That’s the advice that Ahava Leibtag, president of Aha Media Group, gave to healthcare marketers at Greystone’s Healthcare Internet Conference this November. She said:

“You need to look at what makes your hospital special. You could be writing about your expertise; patient testimonials; or what kind of care patients should expect at your hospital. Your goal should be to produce original content. That’s what’s going to help you with search engines.”

5. Measure and improve

Marketing is data-driven. You can’t just write a few paragraphs, post some photos and call it a day. You need to look into your analytics and see if patients are actually getting use out of your website. Which pages are most popular? How much time do they spend on them? Where are they coming from? Once you know those answers, you’ll be able to tweak and refine your content, if necessary.

Healthcare Website Heatmap
Photo: tedeytan via Visualhunt / CC BY-SA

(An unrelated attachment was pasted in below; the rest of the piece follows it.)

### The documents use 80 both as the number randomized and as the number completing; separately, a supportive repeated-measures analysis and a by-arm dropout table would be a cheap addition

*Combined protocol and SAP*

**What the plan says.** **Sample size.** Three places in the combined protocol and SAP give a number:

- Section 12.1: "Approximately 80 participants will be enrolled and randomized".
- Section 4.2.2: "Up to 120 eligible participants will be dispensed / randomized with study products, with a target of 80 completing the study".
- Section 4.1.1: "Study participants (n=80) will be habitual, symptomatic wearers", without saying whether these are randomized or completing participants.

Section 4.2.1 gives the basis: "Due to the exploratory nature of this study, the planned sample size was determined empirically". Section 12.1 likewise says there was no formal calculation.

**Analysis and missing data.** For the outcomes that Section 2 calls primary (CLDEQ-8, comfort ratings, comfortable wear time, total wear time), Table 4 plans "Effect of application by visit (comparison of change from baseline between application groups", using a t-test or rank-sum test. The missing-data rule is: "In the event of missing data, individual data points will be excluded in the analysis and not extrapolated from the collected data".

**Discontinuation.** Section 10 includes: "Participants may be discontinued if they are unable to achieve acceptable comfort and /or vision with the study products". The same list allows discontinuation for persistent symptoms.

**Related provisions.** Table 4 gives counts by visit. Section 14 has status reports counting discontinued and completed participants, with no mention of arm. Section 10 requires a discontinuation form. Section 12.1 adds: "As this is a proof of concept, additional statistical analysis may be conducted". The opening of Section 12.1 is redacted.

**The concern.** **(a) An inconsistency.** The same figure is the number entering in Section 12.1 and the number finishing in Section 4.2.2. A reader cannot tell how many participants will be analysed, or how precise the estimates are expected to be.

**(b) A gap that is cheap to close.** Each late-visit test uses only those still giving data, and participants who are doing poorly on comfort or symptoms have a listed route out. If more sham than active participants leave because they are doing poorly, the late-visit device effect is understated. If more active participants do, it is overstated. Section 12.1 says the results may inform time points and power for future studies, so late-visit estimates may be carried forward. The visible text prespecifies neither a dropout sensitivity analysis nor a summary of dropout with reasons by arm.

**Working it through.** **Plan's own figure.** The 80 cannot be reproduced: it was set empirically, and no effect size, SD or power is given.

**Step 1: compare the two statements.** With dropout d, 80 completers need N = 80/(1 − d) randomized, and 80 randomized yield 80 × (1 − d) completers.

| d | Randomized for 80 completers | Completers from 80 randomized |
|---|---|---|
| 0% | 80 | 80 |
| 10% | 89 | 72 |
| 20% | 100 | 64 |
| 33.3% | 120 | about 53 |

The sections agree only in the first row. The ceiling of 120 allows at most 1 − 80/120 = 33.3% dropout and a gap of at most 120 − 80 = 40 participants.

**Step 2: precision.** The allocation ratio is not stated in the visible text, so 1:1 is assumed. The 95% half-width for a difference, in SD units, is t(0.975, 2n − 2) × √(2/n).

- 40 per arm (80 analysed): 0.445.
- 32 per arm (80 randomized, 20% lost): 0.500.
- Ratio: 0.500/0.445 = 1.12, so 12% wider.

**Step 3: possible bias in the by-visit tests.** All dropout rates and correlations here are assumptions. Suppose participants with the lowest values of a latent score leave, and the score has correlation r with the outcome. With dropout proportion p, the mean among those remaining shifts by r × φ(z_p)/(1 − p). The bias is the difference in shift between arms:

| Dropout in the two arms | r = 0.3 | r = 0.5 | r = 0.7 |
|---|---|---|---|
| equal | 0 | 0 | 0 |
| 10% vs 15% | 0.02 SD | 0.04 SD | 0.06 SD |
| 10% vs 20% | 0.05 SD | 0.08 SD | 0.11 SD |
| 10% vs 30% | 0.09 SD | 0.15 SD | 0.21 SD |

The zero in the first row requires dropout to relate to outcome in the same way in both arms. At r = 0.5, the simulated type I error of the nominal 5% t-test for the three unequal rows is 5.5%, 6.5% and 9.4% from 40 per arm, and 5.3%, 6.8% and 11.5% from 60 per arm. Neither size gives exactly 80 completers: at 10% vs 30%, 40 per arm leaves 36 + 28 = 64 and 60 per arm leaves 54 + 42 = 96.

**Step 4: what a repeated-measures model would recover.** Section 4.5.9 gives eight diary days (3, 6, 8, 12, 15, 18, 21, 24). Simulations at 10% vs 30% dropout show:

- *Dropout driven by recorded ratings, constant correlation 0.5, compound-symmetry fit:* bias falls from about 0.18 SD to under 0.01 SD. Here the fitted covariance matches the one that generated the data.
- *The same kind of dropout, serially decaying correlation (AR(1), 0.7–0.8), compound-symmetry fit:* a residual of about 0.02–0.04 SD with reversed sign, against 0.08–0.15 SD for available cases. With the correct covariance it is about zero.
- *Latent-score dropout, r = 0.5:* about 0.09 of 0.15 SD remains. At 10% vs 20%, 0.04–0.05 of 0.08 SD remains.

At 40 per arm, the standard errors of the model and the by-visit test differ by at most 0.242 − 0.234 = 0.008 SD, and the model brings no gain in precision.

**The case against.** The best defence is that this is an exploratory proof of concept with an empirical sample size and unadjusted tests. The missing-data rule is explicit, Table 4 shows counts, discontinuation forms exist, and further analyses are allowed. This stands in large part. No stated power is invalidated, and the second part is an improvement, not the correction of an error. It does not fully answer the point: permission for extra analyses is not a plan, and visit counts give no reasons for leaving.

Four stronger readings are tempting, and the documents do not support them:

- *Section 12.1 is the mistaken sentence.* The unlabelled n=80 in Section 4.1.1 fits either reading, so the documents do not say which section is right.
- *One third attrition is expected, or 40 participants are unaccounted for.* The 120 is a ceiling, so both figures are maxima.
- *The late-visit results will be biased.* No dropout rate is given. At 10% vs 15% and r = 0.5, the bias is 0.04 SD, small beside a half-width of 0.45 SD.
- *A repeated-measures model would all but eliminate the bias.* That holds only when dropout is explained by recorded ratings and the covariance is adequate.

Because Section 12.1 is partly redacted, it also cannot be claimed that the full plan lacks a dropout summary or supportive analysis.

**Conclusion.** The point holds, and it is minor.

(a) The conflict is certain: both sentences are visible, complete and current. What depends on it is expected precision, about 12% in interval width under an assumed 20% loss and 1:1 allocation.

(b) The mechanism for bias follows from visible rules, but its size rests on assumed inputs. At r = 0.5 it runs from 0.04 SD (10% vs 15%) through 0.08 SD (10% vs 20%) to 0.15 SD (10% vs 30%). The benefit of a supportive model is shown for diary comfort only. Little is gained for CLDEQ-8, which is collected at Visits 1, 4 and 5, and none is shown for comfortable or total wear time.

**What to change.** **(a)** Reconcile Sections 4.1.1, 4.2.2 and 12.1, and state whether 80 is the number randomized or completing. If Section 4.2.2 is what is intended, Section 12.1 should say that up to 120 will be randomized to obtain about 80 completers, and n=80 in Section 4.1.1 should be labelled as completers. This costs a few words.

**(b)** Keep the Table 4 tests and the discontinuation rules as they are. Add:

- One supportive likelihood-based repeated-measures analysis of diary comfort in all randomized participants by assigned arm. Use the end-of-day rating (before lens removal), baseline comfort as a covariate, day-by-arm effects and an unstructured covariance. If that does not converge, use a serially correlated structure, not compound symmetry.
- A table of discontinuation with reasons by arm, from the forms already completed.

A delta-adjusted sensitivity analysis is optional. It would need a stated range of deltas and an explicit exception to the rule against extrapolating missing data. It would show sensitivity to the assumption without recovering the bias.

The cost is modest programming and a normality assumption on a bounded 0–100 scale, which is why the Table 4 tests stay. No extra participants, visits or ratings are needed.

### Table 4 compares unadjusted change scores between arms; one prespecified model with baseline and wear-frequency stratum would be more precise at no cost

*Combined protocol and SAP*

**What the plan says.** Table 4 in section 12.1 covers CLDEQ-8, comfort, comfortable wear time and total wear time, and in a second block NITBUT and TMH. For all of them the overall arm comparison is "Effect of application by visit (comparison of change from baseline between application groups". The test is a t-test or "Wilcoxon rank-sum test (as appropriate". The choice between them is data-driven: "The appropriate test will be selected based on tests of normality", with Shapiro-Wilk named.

Heatmaps are a great way to see what information your site visitors are most interested in. These 2D representations turn clicks or taps into colors, revealing what site visitors are looking at (and what they’re not).

Heatmaps reveal exactly what information visitors to your healthcare website are most interested in.

In the sample above, red represents the areas that are most often clicked. The cooler the color on the heatmap, the cooler the user interest in that particular spot on the web page. Use heatmaps of your own web pages to refine your text and images.

Read this post to learn about getting started with Google Analytics.

The best websites put patients in control

Healthcare might be your job, but for people experiencing health problems it’s a lifeline. What you include, how you talk to them and how easy it is to find what they want can do a lot to reassure them. The goal, Leibtag says, is to make sure patients feel like they’re in control of their healthcare journey.

“When you write something, remember that people make quick decisions, based on the information you provide them,” Leibtag says. “Ask yourself: ‘What do you want people to do on this page?’ If you convert one patient, it’s worth the money you’re spending on content creation.”

Image by: NEC Corporation of America Flickr via Compfight cc